In my 30 years with Rockwell Collins, not once have I ever had to justify my participation We’ve been very privileged that our management understands the value and benefit, which comes from being part of IPC, being on the committees, making presentations, so that’s been very good. I know other companies, other people are not so fortunate, but we’ve had great participation support here at Rockwell Collins.
Goldman: What committees and subcommittees are you involved with? Everything having to do with solder?
Hillman: I’m on probably more than I should be. One primary focus is being the committee chair for the IPC J-standard 002 component solderability, and I have been that for a long time. I was also the committee chair for the IPC J-standard 003 board solderability, but I just wasn’t doing justice to that committee in being proactive. Luckily, we found a couple other great individuals to take over for that committee. I’m also a member of the J-standard 001, J-standard 006, with a lot of solder activities, things covering assembly. The IPC-7093 bottom terminated component committee, the IPC-7095A BGA committee, things that’ll revolve around solder, such as workmanship or underfill. I’m on the underfill committee, though not as active as I’d like. Yeah, I think the more committees you’re on, the more you learn, the more you have a chance to participate, and add, and help those committees out.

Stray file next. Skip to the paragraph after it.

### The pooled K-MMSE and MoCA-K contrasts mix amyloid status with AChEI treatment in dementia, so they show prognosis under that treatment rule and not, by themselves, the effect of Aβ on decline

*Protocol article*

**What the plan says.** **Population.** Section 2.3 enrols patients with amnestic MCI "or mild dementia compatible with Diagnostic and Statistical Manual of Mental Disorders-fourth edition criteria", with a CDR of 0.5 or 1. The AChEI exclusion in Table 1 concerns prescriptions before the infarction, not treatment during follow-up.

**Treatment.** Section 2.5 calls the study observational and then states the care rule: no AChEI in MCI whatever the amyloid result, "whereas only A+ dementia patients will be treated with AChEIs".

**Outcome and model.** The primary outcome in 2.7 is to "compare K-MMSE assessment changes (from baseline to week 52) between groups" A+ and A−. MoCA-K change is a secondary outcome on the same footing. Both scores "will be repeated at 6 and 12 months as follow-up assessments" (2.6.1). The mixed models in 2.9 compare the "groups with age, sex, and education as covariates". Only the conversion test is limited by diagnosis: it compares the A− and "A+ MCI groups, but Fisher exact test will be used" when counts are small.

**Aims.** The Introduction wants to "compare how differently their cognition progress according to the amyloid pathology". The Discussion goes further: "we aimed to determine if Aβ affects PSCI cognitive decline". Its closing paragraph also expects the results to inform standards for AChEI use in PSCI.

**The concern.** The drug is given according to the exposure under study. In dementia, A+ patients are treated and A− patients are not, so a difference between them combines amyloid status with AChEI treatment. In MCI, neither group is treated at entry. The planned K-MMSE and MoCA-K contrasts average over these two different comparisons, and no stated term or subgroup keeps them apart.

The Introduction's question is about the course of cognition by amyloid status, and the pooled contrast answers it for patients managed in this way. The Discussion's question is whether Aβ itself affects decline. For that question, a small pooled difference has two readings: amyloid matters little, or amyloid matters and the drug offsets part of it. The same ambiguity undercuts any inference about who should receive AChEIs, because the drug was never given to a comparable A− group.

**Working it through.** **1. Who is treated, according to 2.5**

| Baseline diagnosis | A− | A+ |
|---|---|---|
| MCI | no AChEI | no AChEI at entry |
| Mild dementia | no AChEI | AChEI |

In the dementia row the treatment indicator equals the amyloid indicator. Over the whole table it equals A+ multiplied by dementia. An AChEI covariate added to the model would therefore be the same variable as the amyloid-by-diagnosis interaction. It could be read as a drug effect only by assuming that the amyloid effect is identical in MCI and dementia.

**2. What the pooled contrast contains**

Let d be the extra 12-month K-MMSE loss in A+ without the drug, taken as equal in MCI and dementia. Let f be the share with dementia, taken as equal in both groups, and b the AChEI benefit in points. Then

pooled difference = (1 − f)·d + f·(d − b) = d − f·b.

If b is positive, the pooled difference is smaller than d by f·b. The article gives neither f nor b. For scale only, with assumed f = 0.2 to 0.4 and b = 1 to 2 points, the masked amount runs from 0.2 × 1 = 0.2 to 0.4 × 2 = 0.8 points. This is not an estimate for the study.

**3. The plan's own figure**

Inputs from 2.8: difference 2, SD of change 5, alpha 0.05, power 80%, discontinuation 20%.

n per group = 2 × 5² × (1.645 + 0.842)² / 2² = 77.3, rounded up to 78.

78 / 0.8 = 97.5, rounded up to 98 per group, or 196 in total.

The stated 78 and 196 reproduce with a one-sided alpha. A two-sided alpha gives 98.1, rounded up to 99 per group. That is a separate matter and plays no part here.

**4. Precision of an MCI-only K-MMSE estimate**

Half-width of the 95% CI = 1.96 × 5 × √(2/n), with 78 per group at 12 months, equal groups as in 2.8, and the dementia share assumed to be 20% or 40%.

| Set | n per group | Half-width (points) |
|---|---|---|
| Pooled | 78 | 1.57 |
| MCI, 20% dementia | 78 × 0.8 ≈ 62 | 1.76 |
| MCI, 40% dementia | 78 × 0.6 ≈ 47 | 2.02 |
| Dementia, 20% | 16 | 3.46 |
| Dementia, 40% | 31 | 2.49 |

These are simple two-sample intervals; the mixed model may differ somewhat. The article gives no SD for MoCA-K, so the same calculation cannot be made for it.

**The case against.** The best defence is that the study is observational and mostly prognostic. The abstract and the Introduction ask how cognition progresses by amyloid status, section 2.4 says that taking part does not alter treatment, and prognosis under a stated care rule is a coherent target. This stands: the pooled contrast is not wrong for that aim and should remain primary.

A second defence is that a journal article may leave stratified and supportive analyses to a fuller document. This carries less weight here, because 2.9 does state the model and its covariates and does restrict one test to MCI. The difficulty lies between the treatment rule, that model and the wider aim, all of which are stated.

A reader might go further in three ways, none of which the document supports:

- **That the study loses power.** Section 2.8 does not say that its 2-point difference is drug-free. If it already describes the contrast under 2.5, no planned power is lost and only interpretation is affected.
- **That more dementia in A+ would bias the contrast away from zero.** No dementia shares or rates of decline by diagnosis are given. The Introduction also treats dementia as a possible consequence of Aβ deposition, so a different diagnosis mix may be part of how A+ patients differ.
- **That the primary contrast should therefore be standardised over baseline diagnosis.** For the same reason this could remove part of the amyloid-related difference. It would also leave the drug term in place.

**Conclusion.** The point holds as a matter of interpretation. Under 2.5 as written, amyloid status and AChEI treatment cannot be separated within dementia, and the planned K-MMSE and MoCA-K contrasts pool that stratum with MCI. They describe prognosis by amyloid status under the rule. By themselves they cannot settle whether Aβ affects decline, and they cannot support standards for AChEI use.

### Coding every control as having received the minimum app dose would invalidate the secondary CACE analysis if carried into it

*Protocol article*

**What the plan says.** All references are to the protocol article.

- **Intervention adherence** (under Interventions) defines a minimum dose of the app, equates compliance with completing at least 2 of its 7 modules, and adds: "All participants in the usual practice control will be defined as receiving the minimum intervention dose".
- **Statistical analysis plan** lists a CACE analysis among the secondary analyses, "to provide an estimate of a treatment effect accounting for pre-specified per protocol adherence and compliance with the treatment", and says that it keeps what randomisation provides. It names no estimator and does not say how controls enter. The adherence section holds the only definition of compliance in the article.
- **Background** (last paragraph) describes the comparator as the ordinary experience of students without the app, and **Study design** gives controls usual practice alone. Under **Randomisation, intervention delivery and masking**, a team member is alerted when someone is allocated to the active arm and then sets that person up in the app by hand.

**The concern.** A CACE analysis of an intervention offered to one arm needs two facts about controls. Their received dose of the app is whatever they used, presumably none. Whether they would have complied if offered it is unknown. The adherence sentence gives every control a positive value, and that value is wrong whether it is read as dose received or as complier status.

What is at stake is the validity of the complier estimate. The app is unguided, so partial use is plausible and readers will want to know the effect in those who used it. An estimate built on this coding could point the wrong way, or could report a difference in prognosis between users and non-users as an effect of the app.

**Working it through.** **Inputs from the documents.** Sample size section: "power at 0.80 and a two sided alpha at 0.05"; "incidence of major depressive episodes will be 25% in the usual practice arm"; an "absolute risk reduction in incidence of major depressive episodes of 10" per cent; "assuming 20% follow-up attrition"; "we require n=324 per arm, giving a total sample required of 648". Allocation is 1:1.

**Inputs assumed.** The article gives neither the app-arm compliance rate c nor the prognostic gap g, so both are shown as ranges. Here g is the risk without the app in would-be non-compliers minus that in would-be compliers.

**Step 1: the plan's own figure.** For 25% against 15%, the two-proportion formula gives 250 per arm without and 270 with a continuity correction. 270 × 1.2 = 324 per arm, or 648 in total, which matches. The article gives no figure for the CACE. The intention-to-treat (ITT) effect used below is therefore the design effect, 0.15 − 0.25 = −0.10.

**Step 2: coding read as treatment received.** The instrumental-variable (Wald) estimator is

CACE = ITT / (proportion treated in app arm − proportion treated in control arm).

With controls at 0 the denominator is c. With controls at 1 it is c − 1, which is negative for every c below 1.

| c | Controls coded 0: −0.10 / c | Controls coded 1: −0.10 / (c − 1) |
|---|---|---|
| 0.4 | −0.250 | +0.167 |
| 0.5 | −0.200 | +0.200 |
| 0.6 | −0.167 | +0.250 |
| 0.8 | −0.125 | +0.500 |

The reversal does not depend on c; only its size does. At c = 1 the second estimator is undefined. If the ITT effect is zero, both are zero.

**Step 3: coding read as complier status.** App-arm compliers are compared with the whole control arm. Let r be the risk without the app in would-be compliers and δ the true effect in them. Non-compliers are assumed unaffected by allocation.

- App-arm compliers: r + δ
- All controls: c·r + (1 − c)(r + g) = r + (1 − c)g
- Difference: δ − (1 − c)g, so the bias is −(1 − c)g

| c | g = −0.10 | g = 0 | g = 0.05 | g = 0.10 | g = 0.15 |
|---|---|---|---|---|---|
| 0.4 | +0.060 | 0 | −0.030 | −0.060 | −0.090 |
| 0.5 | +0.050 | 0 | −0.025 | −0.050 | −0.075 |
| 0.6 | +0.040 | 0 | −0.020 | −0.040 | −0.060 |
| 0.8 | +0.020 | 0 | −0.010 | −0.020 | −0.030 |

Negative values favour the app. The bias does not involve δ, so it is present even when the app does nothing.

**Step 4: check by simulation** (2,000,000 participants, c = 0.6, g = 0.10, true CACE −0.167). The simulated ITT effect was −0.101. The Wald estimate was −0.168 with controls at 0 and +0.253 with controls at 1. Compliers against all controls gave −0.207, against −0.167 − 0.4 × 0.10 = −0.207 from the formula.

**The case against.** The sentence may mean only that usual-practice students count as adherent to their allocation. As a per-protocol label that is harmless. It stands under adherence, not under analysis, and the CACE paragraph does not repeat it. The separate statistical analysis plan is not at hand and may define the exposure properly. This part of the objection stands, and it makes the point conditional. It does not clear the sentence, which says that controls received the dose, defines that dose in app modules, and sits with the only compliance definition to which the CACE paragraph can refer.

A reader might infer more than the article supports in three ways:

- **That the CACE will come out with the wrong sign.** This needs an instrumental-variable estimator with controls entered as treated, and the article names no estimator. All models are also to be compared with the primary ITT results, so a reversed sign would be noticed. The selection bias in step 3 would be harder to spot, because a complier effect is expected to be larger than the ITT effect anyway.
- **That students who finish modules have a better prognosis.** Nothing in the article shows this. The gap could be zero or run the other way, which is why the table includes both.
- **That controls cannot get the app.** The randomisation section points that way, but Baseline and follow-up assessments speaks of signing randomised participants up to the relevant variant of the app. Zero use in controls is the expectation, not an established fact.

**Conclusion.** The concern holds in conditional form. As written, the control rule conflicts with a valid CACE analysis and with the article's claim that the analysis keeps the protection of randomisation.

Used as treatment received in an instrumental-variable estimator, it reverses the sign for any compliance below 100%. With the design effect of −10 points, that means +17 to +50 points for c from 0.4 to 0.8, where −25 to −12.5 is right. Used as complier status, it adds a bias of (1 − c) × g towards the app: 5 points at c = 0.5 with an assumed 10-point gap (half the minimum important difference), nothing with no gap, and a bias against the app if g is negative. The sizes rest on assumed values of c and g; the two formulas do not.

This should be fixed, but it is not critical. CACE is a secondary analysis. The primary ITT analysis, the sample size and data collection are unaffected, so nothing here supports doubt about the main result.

I would rather be a member on the committee than run the committee, because I think that’s where the committees need the greatest help, and that’s where you get some things done. That’s where the committees are looking for those people to help them, and go find answers, and bring more drafts and pictures.
I’ve been helping develop documents as best I can. Maybe the one thing I probably can claim some credit for is with the IPC J-standard 002. That truly is a joint standard committee effort. We have the IPC organization, and we have the JEDEC organization, which is the active component group in the industry. We have the ECIA organization which is the passive component group, components such as surface mount resistors and capacitors. Those three groups came together to create a one specification that the whole industry uses. We have a very good relationship with the IEC solderability specifications and Graham Naisbitt who is heavily involved in the IEC solderability committees.
So really, the goal would be that one day we have a set of documents everyone follows. And I feel that the J-standard 002 committee and the adjoining organizations, we’ve really made that our goal. To try to work through the technical differences and find a way that we have one set of documents, where I’m not trying to meet two or three documents. If we can continue to work towards that goal, I think we’ve done a good job of attempting to meet the industry’s needs.
The other accomplishment would be the use of data for specification requirements. In the committees, or even just company meetings, there’s a lot of emotion about this or that and what it comes down to is this: Data should win. Just because I believe something should be the best industry practice, if I don’t have data to back that up, we shouldn’t be making a requirement. And Jim Reed, who was our Assembly and Joining chair for many years, suggested we push harder for data-based requirements. I think that at least within the J-standard 002 realm, I’ve done a good job on that. As a committee, that’s what we do. We try to base everything on fact-based decisions.
To read the full interview, which appeared in I-Connect007’s Show & Tell Magazine, click here.